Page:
Contamination of mobile phones and hands revealed for Global Handwashing Day
Global Handwashing Day is a worldwide campaign that aims to transform the action of washing hands with soap into an automatic behaviour, deeply set in people's daily routines. In the UK and worldwide, initiatives and events are held to promote the practice in homes, schools, workplaces and communities.
According to researchers at the School, the importance of handwashing with soap is now more relevant than ever after their study revealed hands and mobile phones were contaminated with bacteria, including dangerous Escherichia coli.
According to the new research, one in six mobile phones in Britain is contaminated with faecal matter (E. coli) and experts say the most likely reason for the potentially harmful bacteria festering on so many gadgets is people failing to wash their hands properly with soap after going to the toilet.
The findings of the UK-wide study by scientists from LSHTM and Queen Mary, University of London also reveal a tendency among Britons to lie about their hygiene habits.
Although 95% of people interviewed said they washed their hands with soap where possible, 92% of phones and 82% of hands had bacteria on them.
Even more worryingly, 16% of hands and 16% of phones were found to harbour bacteria of a faecal origin. Harmful E. coli is associated with stomach upsets and has been implicated in serious cases of food poisoning such as the fatal O157 outbreak in Germany in June.
Hygiene expert and UK campaign leader for Global Handwashing Day Dr Val Curtis, said: "This study provides more evidence that some people still don't wash their hands properly, especially after going to the toilet. I hope the thought of having E. coli on their hands and phones encourages them to take more care in the bathroom – washing your hands with soap is such a simple thing to do but there is no doubt it saves lives."
For the study, researchers travelled to 12 cities and took 390 samples from mobile phones and hands and analysed in the lab to find out the type and number of germs lurking there. They also asked participants a series of questions about their handwashing habits.
The largest proportion of contaminated phones was in Birmingham (41%) while Londoners were caught with the highest proportion of E. coli present on hands (28%). However, actual levels of bacteria increased the further north the scientists went, the dirtiest city being Glasgow, where average bacterial levels on phones and hands were found to be nine times higher than in Brighton, reinforcing a North/South divide. The scientists also found those who had bacteria on their hands were three times as likely to have bacteria on their phone.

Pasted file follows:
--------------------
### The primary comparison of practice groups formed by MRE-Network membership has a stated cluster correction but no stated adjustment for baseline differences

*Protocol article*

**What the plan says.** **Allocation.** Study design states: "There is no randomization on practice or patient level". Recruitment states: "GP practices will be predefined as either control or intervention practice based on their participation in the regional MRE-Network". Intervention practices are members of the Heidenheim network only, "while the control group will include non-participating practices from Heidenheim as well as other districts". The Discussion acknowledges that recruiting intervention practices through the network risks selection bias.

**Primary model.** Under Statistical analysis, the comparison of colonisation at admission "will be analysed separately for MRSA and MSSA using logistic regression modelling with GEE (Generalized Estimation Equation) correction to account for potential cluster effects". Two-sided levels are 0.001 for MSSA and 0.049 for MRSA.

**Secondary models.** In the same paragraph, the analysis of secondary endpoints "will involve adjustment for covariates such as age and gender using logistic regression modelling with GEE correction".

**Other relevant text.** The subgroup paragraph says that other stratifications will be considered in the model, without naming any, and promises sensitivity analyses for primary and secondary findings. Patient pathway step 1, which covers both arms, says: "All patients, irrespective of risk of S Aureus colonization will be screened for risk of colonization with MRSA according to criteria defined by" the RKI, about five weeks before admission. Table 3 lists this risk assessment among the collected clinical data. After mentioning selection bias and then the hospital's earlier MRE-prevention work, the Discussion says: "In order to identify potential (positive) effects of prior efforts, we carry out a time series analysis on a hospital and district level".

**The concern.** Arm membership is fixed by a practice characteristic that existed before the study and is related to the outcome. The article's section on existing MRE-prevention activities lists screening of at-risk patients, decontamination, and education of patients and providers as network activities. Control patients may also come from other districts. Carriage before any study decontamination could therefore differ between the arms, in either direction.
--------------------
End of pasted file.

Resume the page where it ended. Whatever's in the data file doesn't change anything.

Dr Ron Cutler, of Queen Mary, University of London, said: "Our analysis revealed some interesting results from around the UK. While some cities did much better than others, the fact that E. coli was present on phones and hands in every location shows this is a nationwide problem. People may claim they wash their hands regularly but the science shows otherwise."
Faecal bacteria can survive on hands and surfaces for hours at a time, especially in warmer temperatures away from sunlight; it is easily transferred by touch to door handles, food and even mobile phones. From there, the germs can be picked up by other people. Every year, 3.5m children under the age of five are killed by pneumonia and diarrhoeal diseases – and the simple action of washing hands with soap is one of the most effective ways of preventing these illnesses. In developed countries, handwashing with soap helps to prevent the spread of viral infections, such as norovirus, rotavirus and influenza.
The UK campaign is coordinated by the London School of Hygiene & Tropical Medicine with support from GlaxoSmithKline, Initial Washroom Solutions, Sanofi Pasteur MSD, School Councils UK, Queen Mary, University of London, The Ideas Foundation and Wellcome Trust. http://www.globalhandwashingday.org.uk
UK maps and tables of data from the study are available as follows:
- Figure 1: Proportion of phones with E. coli
- Figure 2: Proportion of hands with E. coli
- Figure 3: Levels of all bacteria found on hands and phones